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Isn't function resolution consistent?

 
 
DeMarcus
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Posts: n/a
 
      04-28-2010
Paul Bibbings wrote:
> DeMarcus <(E-Mail Removed)> writes:
>
>>> So, you would have to adjust and not return a reference, say:
>>>
>>> A&& operator<<(A&&, const B&)
>>>
>>> But then, your chaining wouldn't work in the same way, and
>>>
>>> A() << aB << anotherB << yetAnotherB;
>>>
>>> would involve a succession of distinct temporary instances of A.
>>>

>> I solved it! I think. How about this in A.hpp?
>>
>> template<typename T>
>> inline A&& operator<<( A&& a, const T& t )
>> {
>> std::cout << "Delegating..." << std::endl;
>> return operator<<( a, t );
>> }

>
> Clearly you are avoiding infinite recursion here in the call to return
> operator<<( a, t ). How are you achieving that? What /other/
> definition of op<< are you using? The one defined in the class A? But
> that returns A&, doesn't it? And then that shouldn't bind to the return
> of A&& here.
>


I don't know how I achieve that. For that example I stripped everything
so I only have this one left (except for the delegator).

A& operator<<( A& a, const B& b )
{
std::cout << "Non-member Function" << std::endl;
return a;
}


Try this simple example that "worked" for me.

//B.hpp (with appropriate #ifndef B_HPP_)
class B
{
};
std:stream& operator<<( std:stream& s, const B& b );

// B.cpp
std:stream& operator<<( std:stream& s, const B& b )
{
return s << "B";
}

// main.cpp
#include "B.hpp"
#include <sstream>

void fnc( const std:stream& s )
{
std::cout << s.rdbuf() << std::endl;
}

template<typename T>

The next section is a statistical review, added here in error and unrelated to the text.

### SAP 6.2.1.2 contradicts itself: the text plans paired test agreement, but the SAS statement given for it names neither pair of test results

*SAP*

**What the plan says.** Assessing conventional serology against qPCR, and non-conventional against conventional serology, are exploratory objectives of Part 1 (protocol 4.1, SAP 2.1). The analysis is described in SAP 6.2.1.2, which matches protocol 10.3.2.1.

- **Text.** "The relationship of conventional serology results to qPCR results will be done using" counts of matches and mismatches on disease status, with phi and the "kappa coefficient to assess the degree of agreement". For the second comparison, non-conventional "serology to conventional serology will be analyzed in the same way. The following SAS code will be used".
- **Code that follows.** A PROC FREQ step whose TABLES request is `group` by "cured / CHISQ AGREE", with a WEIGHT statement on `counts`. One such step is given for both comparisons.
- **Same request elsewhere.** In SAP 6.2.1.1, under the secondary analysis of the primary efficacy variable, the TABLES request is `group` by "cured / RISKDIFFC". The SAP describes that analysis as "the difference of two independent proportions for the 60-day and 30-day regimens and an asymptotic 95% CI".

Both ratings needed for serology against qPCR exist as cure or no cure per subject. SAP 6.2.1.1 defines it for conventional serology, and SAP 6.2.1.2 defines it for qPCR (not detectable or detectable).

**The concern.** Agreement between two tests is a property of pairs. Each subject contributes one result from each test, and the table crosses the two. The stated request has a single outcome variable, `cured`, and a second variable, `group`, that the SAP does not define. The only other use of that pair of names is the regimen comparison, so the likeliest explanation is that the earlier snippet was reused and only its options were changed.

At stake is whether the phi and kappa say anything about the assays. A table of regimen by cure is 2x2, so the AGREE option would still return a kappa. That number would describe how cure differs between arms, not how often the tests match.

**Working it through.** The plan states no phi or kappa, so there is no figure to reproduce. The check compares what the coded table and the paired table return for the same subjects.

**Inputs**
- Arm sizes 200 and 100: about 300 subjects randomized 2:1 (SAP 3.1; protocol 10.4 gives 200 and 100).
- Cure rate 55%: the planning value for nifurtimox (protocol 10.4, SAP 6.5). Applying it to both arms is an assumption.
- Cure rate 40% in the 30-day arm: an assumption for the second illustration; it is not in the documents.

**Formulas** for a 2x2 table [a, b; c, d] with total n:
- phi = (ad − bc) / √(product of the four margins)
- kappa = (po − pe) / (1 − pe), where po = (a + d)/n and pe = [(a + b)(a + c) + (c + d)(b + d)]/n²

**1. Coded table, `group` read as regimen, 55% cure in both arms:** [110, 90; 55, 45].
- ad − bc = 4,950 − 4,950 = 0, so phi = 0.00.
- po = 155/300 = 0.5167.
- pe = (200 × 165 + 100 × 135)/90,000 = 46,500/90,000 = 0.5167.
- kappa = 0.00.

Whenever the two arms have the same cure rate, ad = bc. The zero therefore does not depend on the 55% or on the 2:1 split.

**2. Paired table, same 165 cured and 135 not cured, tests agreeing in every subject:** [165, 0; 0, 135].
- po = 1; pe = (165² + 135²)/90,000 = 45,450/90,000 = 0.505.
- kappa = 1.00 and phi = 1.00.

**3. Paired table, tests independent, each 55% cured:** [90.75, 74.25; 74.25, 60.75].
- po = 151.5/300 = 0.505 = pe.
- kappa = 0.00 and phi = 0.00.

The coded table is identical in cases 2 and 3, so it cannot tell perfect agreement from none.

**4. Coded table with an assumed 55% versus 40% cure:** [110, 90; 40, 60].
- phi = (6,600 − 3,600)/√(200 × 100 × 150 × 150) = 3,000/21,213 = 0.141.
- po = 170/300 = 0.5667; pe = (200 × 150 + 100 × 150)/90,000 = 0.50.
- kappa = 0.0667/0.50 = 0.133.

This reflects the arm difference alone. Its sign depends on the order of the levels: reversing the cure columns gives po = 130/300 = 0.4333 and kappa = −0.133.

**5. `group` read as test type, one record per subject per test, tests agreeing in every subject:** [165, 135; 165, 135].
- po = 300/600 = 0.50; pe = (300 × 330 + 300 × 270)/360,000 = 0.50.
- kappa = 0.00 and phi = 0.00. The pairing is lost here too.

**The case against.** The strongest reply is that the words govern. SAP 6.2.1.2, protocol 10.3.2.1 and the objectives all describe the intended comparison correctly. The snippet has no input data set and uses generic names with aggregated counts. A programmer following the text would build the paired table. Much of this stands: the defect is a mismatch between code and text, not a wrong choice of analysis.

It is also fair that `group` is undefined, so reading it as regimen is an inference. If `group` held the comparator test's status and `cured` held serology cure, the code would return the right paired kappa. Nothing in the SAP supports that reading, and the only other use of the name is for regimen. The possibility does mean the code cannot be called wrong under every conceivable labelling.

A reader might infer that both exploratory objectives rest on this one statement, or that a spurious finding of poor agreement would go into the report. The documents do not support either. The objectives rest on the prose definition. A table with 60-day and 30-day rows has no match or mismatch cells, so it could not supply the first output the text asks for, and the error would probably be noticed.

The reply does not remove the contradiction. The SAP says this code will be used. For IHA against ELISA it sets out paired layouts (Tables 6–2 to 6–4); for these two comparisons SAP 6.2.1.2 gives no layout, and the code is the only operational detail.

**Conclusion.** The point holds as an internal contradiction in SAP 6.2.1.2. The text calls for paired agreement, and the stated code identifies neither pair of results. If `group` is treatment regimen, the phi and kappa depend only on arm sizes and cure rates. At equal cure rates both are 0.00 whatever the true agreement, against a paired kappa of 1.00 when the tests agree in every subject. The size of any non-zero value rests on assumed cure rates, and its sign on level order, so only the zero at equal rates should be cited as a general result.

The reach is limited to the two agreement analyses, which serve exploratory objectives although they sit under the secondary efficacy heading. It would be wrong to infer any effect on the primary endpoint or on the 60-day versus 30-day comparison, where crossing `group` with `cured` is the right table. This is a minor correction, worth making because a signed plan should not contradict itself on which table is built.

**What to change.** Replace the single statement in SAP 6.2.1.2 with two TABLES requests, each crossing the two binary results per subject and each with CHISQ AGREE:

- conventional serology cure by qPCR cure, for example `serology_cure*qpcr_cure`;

inline std:stream&& operator<<( std:stream&& s, const T& t )
{
return operator<<( s, t );
}

int main()
{
B b;
fnc( std::stringstream() << b );
}


> I might be getting a little lost here, so can I ask... Does your
> compiler compile this?:
>
> A&& operator<<(A&& a, const B&)
> {
> return a;
> }
>
> (Note: it *shouldn't*)
>


If I put the definition in B.cpp it compiles but if I put everything in
B.hpp it doesn't compile with the following error.

multiple definition of 'operator<<(S&&, V const&)'

 
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Paul Bibbings
Guest
Posts: n/a
 
      04-28-2010
DeMarcus <(E-Mail Removed)> writes:

I will split my response into two separate posts, for clarity of
issues. Here we'll look at the following.
>
>> I might be getting a little lost here, so can I ask... Does your
>> compiler compile this?:
>>
>> A&& operator<<(A&& a, const B&)
>> {
>> return a;
>> }
>>
>> (Note: it *shouldn't*)
>>

>
> If I put the definition in B.cpp it compiles but if I put everything
> in B.hpp it doesn't compile with the following error.
>
> multiple definition of 'operator<<(S&&, V const&)'


This illustrates that your compiler (gcc-4.4.1) is implementing rvalue
references according to an early specification that has now been
superceded. At present, I don't have all the necessary references to
hand, but there was a significant change in the specification, and one
key part of the change was that, whereas originally it was allowed for
rvalue references to bind to lvalues, now it is not. If gcc-4.4.1 will
compile the above code without requiring:

return std::move(a)

to convert to an rvalue reference, then it is out of date, and
discussion about whether your code (and the model behind it) is valid
is, essentially, not possible on this basis.

To add another point, another change was that, in the body of a function
having a *named* parameter that is an rvalue reference, within that body
it would behave as an lvalue on account of it being named. This is why
std::move(a) is required here, even though we have passed the function
an rvalue reference. Without it, in the bare statement:

return a;

a is an *lvalue* (i.e., no longer an rvalue), and by the first point will
not bind to the return type of A&&.

I would suggest an upgrade, if that is possible. gcc-4.5.0 is available
and handles the changed specification correctly (AFAICT), as does
gcc-4.4.3, I believe.

Regards

Paul Bibbings
 
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Paul Bibbings